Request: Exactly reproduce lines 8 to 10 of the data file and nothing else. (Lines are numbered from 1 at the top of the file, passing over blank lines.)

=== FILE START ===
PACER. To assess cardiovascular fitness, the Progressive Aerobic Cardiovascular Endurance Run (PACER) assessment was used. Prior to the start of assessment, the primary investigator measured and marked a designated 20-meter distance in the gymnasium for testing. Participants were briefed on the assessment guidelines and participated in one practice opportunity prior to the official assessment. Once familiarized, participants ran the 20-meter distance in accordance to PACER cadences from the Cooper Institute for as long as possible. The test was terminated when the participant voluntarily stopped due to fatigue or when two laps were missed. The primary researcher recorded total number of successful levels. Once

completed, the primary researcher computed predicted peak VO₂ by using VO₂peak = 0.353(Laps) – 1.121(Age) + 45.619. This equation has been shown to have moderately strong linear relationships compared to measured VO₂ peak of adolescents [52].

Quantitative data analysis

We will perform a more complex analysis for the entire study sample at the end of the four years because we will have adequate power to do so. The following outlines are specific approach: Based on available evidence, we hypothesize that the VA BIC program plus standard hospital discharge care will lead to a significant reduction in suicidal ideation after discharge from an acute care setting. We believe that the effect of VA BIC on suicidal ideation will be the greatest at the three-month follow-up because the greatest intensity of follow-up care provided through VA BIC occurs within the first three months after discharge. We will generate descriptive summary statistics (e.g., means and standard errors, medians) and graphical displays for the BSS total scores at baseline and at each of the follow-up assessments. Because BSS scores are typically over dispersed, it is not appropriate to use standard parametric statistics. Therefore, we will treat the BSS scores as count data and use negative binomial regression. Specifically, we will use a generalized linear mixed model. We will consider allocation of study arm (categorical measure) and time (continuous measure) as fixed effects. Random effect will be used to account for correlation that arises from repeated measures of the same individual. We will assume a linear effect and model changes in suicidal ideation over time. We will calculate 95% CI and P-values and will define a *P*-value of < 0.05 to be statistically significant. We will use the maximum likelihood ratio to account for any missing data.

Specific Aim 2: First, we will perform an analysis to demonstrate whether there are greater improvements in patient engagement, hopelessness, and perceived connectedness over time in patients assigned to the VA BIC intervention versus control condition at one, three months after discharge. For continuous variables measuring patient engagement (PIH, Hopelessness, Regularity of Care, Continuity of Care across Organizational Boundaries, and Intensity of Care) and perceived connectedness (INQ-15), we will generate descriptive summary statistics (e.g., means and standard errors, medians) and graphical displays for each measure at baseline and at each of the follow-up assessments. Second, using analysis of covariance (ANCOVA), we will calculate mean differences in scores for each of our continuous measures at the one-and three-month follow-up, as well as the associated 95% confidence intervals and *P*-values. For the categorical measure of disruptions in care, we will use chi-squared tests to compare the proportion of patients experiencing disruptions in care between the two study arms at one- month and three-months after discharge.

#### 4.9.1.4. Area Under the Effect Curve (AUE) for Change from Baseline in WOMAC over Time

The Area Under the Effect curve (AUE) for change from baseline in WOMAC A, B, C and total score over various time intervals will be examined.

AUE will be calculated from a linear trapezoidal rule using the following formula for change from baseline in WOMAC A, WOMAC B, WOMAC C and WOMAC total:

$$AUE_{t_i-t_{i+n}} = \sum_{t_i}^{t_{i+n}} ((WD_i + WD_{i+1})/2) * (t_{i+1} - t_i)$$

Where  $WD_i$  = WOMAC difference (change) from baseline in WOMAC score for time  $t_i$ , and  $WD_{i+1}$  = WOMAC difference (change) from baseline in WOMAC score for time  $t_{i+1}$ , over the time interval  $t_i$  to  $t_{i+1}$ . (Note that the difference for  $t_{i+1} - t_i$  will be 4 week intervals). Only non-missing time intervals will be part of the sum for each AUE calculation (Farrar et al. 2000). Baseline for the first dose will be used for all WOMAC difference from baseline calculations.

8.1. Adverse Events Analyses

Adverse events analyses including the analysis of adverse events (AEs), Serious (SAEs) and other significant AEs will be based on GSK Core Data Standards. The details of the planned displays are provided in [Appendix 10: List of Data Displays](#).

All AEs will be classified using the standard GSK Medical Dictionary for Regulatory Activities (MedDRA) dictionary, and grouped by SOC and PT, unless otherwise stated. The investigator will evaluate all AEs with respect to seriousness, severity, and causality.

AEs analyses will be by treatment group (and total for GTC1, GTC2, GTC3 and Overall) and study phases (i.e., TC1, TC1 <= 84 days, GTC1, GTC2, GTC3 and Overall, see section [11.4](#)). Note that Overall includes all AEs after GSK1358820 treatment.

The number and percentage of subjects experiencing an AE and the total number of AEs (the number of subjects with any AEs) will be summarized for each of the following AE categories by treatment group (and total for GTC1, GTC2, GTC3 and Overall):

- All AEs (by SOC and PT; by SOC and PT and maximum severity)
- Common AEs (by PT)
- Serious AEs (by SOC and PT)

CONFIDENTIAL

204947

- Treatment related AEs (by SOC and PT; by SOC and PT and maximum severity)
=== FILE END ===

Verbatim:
AUE will be calculated from a linear trapezoidal rule using the following formula for change from baseline in WOMAC A, WOMAC B, WOMAC C and WOMAC total:

$$AUE_{t_i-t_{i+n}} = \sum_{t_i}^{t_{i+n}} ((WD_i + WD_{i+1})/2) * (t_{i+1} - t_i)$$

Where  $WD_i$  = WOMAC difference (change) from baseline in WOMAC score for time  $t_i$ , and  $WD_{i+1}$  = WOMAC difference (change) from baseline in WOMAC score for time  $t_{i+1}$ , over the time interval  $t_i$  to  $t_{i+1}$ . (Note that the difference for  $t_{i+1} - t_i$  will be 4 week intervals). Only non-missing time intervals will be part of the sum for each AUE calculation (Farrar et al. 2000). Baseline for the first dose will be used for all WOMAC difference from baseline calculations.